attained by saving and working.
       ``A troubling trend in our society is giving credit cards 
     too early and too easily,'' says Duvall, who suggests giving 
     responsible teenagers a credit card toward the latter part of 
     high school, along with a good heart-to-heart talk about 
     credit.
       ``Know your kids individually, and don't be in a rush to 
     help them spend,'' says Hines. ``Don't get your kids a credit 
     card and hope they'll learn something on their own. You 
     wouldn't get them a car and hope they'll learn to drive it on 
     their own, would you?''
       7. Teach them how to use a credit card. If you decide to 
     give your child a credit card, be sure to monitor its use.
       8. Include kids in discussions on household budgeting and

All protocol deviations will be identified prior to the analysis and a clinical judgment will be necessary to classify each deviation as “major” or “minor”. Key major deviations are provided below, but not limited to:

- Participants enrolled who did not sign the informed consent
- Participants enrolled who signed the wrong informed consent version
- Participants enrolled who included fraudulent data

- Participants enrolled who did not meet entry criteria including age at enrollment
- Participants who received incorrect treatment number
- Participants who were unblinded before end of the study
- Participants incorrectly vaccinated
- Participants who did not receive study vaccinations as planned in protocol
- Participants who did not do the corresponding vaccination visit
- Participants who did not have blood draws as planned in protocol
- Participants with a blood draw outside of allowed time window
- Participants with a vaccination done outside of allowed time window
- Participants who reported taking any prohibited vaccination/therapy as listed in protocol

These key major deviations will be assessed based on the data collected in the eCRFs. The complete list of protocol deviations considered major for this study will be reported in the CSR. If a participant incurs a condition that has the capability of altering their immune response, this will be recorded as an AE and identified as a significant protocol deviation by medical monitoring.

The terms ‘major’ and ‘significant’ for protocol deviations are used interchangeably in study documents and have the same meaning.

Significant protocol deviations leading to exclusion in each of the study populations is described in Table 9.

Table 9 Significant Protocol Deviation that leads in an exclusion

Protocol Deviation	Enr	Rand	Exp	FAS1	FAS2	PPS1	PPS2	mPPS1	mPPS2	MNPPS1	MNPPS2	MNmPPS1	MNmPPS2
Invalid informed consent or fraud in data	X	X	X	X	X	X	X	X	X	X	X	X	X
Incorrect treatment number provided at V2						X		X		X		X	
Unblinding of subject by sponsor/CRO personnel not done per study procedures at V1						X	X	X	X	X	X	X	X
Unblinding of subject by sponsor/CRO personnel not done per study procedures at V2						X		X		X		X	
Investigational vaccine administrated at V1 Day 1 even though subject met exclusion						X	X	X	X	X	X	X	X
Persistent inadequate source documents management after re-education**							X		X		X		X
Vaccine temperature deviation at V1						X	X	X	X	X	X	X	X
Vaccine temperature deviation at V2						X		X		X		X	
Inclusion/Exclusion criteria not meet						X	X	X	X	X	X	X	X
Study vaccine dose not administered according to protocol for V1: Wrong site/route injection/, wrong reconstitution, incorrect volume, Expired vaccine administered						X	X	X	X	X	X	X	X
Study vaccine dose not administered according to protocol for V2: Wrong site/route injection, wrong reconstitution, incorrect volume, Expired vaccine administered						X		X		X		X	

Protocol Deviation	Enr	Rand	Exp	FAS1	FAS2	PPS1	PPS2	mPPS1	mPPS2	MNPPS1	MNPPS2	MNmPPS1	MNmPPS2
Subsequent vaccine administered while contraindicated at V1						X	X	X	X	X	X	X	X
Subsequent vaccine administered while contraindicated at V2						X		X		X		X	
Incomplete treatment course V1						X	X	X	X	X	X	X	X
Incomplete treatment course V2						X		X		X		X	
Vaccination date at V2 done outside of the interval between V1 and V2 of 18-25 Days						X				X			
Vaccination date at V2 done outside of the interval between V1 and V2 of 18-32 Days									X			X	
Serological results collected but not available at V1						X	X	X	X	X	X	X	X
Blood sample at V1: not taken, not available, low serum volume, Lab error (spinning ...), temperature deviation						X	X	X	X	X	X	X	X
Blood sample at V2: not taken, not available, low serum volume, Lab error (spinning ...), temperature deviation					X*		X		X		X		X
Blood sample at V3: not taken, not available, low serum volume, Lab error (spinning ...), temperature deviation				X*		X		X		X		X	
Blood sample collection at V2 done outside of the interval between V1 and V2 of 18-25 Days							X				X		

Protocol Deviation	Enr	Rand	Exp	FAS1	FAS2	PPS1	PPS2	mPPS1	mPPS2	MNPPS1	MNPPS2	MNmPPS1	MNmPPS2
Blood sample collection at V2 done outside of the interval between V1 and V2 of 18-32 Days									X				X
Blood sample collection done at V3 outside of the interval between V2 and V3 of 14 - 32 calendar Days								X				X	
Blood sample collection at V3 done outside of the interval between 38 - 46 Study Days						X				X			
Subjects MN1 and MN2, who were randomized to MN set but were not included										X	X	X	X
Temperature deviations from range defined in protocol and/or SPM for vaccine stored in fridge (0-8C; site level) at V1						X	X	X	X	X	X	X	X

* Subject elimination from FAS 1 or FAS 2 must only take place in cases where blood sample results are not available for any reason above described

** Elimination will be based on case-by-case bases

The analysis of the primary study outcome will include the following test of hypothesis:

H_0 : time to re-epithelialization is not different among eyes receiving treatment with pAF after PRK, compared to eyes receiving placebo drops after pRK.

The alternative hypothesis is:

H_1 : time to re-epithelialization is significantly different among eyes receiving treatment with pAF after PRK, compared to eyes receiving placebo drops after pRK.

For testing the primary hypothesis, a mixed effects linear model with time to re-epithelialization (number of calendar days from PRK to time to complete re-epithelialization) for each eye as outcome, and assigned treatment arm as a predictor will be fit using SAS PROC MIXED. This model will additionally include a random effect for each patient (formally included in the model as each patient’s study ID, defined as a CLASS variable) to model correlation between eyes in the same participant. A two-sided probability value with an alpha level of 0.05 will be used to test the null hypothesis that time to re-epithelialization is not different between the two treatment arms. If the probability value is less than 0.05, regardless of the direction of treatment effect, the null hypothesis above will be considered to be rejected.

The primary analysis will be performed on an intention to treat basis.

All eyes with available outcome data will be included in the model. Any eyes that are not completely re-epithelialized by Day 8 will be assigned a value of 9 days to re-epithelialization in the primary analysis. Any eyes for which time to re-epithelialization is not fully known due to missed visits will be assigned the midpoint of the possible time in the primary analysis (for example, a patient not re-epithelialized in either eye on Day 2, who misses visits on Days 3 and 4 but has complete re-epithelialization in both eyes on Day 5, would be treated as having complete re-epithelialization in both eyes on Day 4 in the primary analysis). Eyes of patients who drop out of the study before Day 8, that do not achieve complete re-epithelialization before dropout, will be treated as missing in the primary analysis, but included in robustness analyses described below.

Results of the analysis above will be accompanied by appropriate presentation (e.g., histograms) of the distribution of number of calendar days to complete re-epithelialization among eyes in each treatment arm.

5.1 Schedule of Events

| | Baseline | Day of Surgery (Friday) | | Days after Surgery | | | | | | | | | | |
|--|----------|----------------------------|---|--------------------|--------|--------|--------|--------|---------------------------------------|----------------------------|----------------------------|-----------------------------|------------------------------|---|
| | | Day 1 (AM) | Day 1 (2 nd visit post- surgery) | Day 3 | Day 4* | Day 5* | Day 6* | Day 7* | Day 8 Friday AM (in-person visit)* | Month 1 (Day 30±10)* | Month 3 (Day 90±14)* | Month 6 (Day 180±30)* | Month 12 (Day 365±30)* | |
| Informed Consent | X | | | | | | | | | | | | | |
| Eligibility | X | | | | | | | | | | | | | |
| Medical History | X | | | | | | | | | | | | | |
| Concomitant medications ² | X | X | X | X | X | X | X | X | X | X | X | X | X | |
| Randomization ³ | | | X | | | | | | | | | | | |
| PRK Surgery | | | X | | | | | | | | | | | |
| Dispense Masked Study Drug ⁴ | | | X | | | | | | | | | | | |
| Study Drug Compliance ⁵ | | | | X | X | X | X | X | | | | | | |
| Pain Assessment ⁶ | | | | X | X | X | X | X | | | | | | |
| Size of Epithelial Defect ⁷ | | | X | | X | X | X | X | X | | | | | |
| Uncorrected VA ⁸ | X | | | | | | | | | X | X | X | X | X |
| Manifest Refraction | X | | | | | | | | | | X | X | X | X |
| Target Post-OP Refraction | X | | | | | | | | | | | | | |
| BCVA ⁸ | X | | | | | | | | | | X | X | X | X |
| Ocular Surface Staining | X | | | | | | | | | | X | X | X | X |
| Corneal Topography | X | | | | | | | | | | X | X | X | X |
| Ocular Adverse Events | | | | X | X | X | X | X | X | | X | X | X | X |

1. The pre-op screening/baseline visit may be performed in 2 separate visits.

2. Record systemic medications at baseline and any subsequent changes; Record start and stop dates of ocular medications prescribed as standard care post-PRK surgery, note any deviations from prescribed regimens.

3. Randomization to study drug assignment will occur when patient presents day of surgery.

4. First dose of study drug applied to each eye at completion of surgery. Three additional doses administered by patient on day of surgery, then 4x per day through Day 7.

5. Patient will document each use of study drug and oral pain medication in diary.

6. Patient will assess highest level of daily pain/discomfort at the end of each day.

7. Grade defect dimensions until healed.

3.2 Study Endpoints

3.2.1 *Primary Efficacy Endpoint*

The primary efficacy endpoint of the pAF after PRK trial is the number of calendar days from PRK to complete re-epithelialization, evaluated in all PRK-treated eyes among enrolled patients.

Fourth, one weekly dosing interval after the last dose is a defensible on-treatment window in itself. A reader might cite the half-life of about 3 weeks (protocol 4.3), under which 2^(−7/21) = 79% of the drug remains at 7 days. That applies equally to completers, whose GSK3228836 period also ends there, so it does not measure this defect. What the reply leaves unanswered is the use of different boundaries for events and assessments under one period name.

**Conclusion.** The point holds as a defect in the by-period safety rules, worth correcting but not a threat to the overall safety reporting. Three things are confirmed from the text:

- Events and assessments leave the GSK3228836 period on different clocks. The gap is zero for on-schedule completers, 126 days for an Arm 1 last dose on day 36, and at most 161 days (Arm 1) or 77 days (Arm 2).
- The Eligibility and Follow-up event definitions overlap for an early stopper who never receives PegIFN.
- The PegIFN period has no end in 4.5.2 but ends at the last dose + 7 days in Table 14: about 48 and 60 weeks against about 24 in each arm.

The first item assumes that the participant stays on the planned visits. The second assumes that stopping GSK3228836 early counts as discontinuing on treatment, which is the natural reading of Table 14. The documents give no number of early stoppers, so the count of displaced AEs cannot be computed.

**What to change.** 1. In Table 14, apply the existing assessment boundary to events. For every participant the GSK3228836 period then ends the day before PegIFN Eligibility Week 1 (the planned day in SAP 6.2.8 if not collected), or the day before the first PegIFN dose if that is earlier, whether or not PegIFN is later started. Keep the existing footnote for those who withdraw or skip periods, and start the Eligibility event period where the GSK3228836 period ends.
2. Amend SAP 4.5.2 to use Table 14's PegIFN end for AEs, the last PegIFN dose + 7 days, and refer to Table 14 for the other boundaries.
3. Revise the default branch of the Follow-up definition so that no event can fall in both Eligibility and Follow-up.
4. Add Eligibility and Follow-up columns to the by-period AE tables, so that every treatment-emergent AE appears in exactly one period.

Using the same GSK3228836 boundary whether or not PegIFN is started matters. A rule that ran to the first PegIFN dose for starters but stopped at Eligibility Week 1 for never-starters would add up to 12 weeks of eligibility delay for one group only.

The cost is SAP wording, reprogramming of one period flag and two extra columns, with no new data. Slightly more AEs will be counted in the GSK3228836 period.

vacation planning. Talk about necessities such as utilities 
     and extras. Teach kids about the financial resources needed 
     for the vacation such as tickets, transportation, lodging and 
     entertainment.
       9. Teach them about donating. Donating can help teach your 
     child about giving.
       Hines believes volunteering is a way to ``offset the 
     consumer-driven environment by teaching kids that there is 
     joy in something other than buying things for themselves.
       ``For some kids, this is a powerful lesson. Instead of just 
     delayed gratification, it's gratification by spending on 
     someone else. With donations, there are also opportunities to 
     discuss how far a dollar can stretch and values.''
       10. Be a good role model. Lead by example. Educate 
     yourself. Learn how to save and develop a sound budget. Read 
     up on investing. A variety of resources are available on the 
     Internet and at credit counseling agencies.